Monsteras can also be bothered by mealybugs, which will cause small spots on monstera leaves that look like they’ve been smeared with honey or something sticky. You should remove monstera epipremnoides from the environment that is making it sick (or the mealybugs will just come back) and clean monstera epipremnoides with a mixture of soap and water.
If monstera leaves are looking unusually small, they may be experiencing sunburn which can happen to any plant from too much direct sunlight. To fix this, move monstera epipremnoides to a shadier area.
Tips for Keeping Monstera Epipremnoides Happy
This monstera epipremnoides plant is a vine that can be dangerous in some households. It has big leaves and long vines which may pose as an eye-hazard or fall onto something they shouldn’t if not tended to correctly.
The monstera epipremnoides should not grow past the ceiling, but it will need pruning every so often to keep this from happening. It’s not a bad idea to have it in an enclosure, or with some height that will allow the monstera epipremnoides vine and leaves to hang down without reaching too high for risk of damage.
Monsteras like humidity so it’s important to mist monstera leaves often and keep the air moist for monstera plants. Be careful not to overwater monstera epipremnoides though or they will most likely rot from too much moisture.
Monsteras also will need a lot of water, so be sure to give monstera plants about once per week or else they’ll start showing signs of dryness in their leaves and roots.
If you want monstera epipremnoides to grow faster, fertilize it on a regular basis with an all-purpose plant food.
Monstera epipremnoides is not getting enough light, it will start to show signs of stress. Leaves may turn yellow or get brown spots on them and the foliage may become droopy. It might also have a hard time growing new leaves as well which can lead to leaf drop from old ones that are already there. To fix monstera epipremnoides’s light problem, you’ll need to make monstera epipremnoides more exposed to the sun or move monstera plants near a window that gets sunlight.
If monsteras are too hot (or cold), they will start showing signs of stress with their leaves and general appearance. If monsteras are too cold, monstera epipremnoides leaves will start to turn yellow and fall off. If monsteras are too hot, monstera plants may show signs of dehydration in their roots and stems as well as droopy-looking foliage. To fix this problem, provide monstera plants with more shade or move them into a cooler location respectively.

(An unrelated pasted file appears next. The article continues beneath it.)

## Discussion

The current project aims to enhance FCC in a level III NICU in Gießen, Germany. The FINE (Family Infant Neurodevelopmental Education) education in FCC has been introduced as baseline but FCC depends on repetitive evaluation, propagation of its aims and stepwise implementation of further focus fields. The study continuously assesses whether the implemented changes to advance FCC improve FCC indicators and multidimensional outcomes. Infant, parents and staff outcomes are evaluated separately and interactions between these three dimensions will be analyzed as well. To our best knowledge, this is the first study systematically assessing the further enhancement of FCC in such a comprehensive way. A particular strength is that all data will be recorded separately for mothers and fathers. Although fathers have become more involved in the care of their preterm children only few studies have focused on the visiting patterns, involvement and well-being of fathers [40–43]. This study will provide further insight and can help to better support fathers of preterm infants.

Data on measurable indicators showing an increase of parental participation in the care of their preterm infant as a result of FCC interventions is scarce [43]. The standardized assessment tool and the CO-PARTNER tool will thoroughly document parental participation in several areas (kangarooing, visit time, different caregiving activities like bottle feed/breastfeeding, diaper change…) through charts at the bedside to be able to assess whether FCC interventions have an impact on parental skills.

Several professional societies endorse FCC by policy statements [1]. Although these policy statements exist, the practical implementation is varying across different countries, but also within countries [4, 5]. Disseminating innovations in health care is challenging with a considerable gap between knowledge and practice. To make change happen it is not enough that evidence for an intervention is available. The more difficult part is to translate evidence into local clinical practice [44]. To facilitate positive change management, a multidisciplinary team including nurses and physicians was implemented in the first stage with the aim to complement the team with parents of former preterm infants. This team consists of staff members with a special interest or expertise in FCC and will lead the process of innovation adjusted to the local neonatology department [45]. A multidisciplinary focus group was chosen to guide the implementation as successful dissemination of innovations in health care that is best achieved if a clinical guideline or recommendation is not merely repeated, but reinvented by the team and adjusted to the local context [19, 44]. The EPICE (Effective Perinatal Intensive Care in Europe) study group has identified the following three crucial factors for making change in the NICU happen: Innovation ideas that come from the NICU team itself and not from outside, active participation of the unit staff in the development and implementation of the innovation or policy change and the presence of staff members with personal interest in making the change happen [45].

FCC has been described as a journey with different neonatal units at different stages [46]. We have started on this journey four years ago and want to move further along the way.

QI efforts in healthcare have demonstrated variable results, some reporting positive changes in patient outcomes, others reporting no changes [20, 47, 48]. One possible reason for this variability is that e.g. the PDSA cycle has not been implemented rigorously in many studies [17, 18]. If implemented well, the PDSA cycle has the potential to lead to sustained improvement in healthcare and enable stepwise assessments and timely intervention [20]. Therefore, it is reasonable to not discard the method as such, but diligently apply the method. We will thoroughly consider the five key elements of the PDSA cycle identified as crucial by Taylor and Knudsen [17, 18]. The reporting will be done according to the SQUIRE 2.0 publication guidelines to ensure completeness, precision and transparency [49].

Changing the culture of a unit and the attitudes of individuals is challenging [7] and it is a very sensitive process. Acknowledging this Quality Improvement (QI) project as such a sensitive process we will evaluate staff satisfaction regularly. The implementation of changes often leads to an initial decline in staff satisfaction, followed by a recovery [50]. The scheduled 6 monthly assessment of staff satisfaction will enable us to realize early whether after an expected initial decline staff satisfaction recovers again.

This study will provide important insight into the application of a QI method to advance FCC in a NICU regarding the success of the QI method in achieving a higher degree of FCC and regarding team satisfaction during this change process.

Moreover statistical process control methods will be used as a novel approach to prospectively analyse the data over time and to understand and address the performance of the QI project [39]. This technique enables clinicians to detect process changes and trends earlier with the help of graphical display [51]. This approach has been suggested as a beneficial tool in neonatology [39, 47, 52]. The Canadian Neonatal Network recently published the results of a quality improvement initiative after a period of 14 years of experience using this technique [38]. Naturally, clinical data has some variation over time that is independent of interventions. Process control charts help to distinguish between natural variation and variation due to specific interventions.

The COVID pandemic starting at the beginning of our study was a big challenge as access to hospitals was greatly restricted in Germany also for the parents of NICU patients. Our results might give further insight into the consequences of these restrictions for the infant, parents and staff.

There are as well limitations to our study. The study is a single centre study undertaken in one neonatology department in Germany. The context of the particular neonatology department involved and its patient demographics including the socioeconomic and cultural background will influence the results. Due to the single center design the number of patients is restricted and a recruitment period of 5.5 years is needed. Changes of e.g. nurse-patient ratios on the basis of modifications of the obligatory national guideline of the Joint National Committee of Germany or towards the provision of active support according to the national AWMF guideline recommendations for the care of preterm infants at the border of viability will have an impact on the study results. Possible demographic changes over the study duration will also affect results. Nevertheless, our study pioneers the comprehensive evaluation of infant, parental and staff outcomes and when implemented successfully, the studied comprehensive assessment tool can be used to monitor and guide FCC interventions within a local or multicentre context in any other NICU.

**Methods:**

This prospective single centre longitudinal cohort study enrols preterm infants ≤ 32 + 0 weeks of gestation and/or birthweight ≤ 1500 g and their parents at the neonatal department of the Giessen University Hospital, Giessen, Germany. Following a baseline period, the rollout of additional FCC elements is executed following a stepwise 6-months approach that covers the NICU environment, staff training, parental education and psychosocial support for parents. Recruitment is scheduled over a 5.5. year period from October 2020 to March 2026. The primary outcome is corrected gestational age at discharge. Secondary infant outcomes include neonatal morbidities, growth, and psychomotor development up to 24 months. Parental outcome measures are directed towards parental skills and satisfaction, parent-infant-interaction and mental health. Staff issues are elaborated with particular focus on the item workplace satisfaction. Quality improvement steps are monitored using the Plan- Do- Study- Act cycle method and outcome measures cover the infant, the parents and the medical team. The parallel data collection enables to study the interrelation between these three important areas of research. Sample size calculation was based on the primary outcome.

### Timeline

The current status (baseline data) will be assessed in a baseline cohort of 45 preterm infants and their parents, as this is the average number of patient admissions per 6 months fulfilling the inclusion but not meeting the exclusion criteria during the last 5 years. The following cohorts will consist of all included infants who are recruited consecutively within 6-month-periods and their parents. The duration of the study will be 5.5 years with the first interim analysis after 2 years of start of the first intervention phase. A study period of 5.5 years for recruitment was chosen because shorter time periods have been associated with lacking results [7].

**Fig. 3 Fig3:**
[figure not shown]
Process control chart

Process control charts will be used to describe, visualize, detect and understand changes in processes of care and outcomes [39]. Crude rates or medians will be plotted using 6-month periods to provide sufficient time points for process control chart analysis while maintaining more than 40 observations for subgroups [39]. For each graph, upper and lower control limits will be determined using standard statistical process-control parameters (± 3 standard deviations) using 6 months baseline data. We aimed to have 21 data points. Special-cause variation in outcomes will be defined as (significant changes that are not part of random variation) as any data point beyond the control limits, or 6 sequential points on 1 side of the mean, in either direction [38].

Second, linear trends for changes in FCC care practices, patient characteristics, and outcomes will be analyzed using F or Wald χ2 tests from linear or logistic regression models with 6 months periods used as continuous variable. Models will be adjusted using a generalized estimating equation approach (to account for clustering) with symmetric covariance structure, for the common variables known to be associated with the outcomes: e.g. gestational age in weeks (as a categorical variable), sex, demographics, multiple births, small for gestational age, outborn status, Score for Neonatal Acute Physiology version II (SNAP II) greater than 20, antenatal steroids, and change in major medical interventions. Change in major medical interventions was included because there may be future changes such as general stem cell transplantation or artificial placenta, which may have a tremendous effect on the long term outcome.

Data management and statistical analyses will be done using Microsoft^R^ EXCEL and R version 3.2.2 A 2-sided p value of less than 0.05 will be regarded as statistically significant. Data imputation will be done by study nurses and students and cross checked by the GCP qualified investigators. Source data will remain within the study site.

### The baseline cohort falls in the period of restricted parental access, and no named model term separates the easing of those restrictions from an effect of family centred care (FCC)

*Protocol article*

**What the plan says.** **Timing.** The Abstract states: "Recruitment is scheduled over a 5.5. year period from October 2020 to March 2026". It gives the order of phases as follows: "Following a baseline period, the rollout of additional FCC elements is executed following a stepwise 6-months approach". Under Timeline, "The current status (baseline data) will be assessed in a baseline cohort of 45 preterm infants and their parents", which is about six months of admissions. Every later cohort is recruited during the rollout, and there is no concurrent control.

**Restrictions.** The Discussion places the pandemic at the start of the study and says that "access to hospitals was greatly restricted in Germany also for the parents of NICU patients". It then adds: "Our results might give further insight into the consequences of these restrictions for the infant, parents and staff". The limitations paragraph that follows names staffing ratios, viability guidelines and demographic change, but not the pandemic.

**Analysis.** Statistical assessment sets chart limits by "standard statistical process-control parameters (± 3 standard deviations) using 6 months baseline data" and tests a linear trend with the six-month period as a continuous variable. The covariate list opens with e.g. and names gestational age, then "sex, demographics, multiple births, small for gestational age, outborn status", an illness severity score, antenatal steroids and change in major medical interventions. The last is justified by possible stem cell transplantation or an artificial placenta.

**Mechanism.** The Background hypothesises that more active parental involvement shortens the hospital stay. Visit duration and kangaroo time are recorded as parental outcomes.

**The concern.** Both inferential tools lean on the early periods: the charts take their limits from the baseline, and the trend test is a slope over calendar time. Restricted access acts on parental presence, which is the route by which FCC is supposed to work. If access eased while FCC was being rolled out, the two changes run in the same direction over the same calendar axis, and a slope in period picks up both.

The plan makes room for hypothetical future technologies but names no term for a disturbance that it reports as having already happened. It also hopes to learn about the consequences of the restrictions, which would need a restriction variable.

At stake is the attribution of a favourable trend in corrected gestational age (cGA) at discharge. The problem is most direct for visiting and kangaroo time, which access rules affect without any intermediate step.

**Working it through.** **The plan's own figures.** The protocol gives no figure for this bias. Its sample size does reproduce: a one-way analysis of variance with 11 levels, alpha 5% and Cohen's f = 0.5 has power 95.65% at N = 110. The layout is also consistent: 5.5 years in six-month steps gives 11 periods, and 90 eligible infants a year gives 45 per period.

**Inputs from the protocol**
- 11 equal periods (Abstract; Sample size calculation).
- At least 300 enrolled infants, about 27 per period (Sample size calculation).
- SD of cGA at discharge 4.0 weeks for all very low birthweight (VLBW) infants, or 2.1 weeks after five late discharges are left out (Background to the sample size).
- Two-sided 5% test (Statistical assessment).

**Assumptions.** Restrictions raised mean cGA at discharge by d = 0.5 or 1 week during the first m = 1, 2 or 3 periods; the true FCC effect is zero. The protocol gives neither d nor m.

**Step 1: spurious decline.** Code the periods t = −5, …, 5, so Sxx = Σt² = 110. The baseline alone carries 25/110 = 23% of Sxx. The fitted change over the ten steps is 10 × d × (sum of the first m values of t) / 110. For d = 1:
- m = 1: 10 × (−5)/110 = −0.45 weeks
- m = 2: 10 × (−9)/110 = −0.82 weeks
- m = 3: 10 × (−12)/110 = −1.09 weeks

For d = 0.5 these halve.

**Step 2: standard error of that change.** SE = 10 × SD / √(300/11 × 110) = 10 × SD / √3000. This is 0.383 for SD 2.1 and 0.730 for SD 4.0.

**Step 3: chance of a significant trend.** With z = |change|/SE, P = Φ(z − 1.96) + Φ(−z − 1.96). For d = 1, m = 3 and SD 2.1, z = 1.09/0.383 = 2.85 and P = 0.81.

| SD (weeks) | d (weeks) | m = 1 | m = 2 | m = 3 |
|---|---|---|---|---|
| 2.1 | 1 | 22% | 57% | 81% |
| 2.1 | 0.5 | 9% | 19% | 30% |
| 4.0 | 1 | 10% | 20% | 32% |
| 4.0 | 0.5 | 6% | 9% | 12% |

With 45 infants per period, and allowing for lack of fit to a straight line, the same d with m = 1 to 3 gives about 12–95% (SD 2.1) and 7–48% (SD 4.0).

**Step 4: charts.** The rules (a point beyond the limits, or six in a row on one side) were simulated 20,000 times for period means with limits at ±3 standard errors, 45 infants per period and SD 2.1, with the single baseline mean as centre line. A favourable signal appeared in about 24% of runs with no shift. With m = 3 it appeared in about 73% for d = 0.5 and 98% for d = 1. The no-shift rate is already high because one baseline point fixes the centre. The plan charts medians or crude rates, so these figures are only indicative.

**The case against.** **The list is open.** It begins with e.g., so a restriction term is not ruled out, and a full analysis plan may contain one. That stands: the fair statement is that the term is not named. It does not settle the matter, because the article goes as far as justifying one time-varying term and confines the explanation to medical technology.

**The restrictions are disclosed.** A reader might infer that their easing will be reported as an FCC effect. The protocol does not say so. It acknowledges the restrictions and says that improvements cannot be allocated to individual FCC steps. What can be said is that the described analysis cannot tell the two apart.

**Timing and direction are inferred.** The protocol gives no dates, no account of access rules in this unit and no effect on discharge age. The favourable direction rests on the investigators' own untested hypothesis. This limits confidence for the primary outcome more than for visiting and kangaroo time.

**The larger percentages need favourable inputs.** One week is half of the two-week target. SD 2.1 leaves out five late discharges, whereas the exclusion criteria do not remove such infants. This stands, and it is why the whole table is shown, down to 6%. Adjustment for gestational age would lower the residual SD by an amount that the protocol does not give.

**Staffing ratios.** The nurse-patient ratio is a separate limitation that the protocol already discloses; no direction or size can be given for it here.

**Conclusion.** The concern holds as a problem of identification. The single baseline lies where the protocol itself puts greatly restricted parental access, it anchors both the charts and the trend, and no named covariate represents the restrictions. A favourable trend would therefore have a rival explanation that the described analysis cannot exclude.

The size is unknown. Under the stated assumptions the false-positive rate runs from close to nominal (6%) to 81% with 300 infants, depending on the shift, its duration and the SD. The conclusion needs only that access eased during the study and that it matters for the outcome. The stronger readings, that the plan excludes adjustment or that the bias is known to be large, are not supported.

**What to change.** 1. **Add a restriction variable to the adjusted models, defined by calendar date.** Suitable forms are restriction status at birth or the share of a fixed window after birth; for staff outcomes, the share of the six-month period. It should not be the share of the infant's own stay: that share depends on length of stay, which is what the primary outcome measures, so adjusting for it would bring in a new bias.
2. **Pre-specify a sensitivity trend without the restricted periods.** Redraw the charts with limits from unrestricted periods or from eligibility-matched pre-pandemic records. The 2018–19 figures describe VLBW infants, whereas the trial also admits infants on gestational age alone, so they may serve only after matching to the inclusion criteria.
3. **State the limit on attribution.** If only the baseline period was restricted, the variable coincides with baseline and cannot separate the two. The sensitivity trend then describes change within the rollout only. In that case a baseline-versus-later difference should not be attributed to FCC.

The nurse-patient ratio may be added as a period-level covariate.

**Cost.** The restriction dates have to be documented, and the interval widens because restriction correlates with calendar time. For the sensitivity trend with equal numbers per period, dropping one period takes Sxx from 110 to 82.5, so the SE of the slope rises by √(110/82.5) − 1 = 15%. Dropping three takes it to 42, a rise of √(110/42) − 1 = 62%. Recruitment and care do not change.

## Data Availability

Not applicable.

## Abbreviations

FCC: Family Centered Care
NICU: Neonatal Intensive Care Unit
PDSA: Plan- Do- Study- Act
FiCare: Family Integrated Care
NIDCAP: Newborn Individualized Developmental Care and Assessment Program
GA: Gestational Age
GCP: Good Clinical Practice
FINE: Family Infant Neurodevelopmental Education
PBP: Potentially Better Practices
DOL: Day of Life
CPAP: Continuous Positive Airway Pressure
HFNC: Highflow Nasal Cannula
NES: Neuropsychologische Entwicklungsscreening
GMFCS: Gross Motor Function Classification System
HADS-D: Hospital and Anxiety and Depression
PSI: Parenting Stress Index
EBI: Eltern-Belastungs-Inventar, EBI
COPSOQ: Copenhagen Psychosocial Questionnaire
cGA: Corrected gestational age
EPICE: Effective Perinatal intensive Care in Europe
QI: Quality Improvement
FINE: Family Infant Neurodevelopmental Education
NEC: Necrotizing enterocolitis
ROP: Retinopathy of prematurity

Monstera Epipremnoides Frequently Asked Questions
How do you care for Monstera Epipremnoides?
Care for monstera epipremnoides is not particularly difficult. These plants need bright, indirect light and moderate humidity around 50%. Make sure that the plant does not receive too much direct sunlight as this will cause leaf burn. To increase humidity levels place a tray of wet pebbles or stones near the monstera epipressmnoides. To decrease humidity levels, place the monstera epipremnoides in a location that has good air movement such as near an open window or use a small fan to gently circulate room air around the plant.
Water monstera epipressmnoides when soil feels dry and make sure not to water from above so you don’t cause root rot. Feed monstera epipressmnoides monthly during the growing season with a well-balanced liquid houseplant fertilizer like MiracleGro® Indoor Plant Food and Flowers in Water at label rates.
How do you identify Monstera Epipremnoides?
Monstera epipremnoides are often mistaken for a monstera delicioso. Monstera delicoisso leaves have more of an oval shape and the leaf veins will be light green while monstera epipressmoides has rounder, thicker leaves with darkish-green veins that feels like leather when touched.
The monstera epipremnoides is a popular houseplant that can be difficult to care for. The monstera epipremnoides needs weekly watering, but make sure not to over water the monstera. If it’s feeling too dry, mist and wait until both surfaces are damp before giving more water. Be careful of drafts, direct sunlight, or monstera epipremnoides becoming overheated.
In conclusion, monstera epipremoides are popular houseplants that can be difficult to care for. With weekly watering and some extra TLC monsteras make a great addition to any room!